The Jamaican born left wing intellectual, cultural theorist and gifted orator Stuart Hall could be a contentious figure on the left.
His polemical interventions, written with great flourish and panache, made him one of the most discussed socialist writers in the 1970s and 1980s.
Hall saw the importance of placing popular culture under the same sort of scrutiny as the traditional high arts. He was central to the development of cultural studies in the 1960s—then closely aligned with Marxism.
He coedited the book Resistance Through Rituals which explored how alienated working class youth in post-war Britain “won space” through a limited form of cultural expression.
For Hall cultural studies was always a means to discuss politics—to investigate how the ruling class won ideological consent.
He disowned the apolitical postmodern version currently found on international campuses.
Hall was a regular face on 1970s television, challenging with forensic precision the prevalent stereotyping of black people.
Policing the Crisis exposed the moral panic around “mugging” and its association with young black males.
It showed how these panics reinforced state control when faced with an economic crisis.
He developed ideas on how the mass media could construct representations of reality that are entirely ideologically shaped.
His work was influential and is a key component of media studies teaching today. His inclusive redefining of Britishness in this period gave theoretical weight to multiculturalism.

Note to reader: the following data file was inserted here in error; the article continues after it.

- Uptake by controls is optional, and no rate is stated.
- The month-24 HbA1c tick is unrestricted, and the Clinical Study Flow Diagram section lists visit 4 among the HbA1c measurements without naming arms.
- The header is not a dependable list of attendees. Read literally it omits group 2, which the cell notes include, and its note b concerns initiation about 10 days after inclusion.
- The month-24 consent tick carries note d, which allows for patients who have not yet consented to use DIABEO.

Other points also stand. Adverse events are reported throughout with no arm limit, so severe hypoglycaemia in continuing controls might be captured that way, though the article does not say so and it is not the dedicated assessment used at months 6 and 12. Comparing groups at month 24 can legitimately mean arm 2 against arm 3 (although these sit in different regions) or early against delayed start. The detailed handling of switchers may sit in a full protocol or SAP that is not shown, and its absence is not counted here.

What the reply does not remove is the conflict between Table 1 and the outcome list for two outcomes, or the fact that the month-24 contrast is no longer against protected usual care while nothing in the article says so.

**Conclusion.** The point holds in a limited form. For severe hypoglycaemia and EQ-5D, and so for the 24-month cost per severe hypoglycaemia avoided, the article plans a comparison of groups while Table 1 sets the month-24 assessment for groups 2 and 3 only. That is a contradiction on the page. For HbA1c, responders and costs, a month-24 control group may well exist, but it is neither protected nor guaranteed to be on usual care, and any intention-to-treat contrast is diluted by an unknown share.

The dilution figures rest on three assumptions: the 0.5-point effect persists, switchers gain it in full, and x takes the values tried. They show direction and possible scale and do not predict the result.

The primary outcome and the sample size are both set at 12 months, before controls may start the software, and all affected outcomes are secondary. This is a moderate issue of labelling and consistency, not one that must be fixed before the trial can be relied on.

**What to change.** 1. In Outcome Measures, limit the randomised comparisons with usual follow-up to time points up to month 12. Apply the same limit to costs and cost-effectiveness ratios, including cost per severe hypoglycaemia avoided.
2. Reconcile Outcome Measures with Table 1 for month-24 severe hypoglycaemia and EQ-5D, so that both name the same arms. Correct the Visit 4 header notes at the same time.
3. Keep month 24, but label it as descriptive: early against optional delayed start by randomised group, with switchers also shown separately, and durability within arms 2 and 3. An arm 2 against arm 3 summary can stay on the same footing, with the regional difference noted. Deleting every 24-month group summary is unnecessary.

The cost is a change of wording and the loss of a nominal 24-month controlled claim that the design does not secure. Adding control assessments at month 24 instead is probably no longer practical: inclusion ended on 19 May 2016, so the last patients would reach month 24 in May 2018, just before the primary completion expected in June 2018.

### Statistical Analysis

However, in the 1980s he used his formidable intellect to bolster a retreat by left reformism.
He wrote in Marxism Today, the magazine of the rightward moving right faction of the Communist Party.
Hall was the first to coin the term Thatcherism, seeing the rise of Margaret Thatcher as a response to the organic crisis of British capitalism.
He argued that she appealed over the heads of the Labour Party to its working class supporters.
The result was an “authoritarian populism”—an exceptional form of capitalist state that was in the same family as fascism.
The utterly pessimistic political consequence of this theory was to argue for an extension of the Communist Party’s popular front politics.
Marxism Today wanted to achieve “the broadest possible set of alliances against Thatcherism, involving in the initial instance, possibly quite modest objectives”.
Hall wanted to distance his analysis from economic determinism. But, in a misreading of Italian revolutionary Antonio Gramsci, he placed too much stress on ideology at the expense of class.
It was a counsel of despair that advocated a break with class politics. Labour leaders Neil Kinnock and Tony Blair would exploit this flawed analysis that we were now living in “New Times” to move further right.
Hall became increasingly enthusiastic for identity politics after the collapse of the Soviet Union after 1989.
His preoccupation with perception lapsed into vague, oblique essays that struggled to engage with voguish post-structuralism while rejecting its more excessive manifestations.
However this preoccupation did lead him to embrace British black artists, and independent filmmakers, for whom he was a source of inspiration.
In later years, he returned to making pointed intellectual interventions with attacks on neoliberalism and New Labour.
Hall was never a socialist of our stripe. But there is no denying his productive insights into British imperial pretensions and his sustained anti-racism.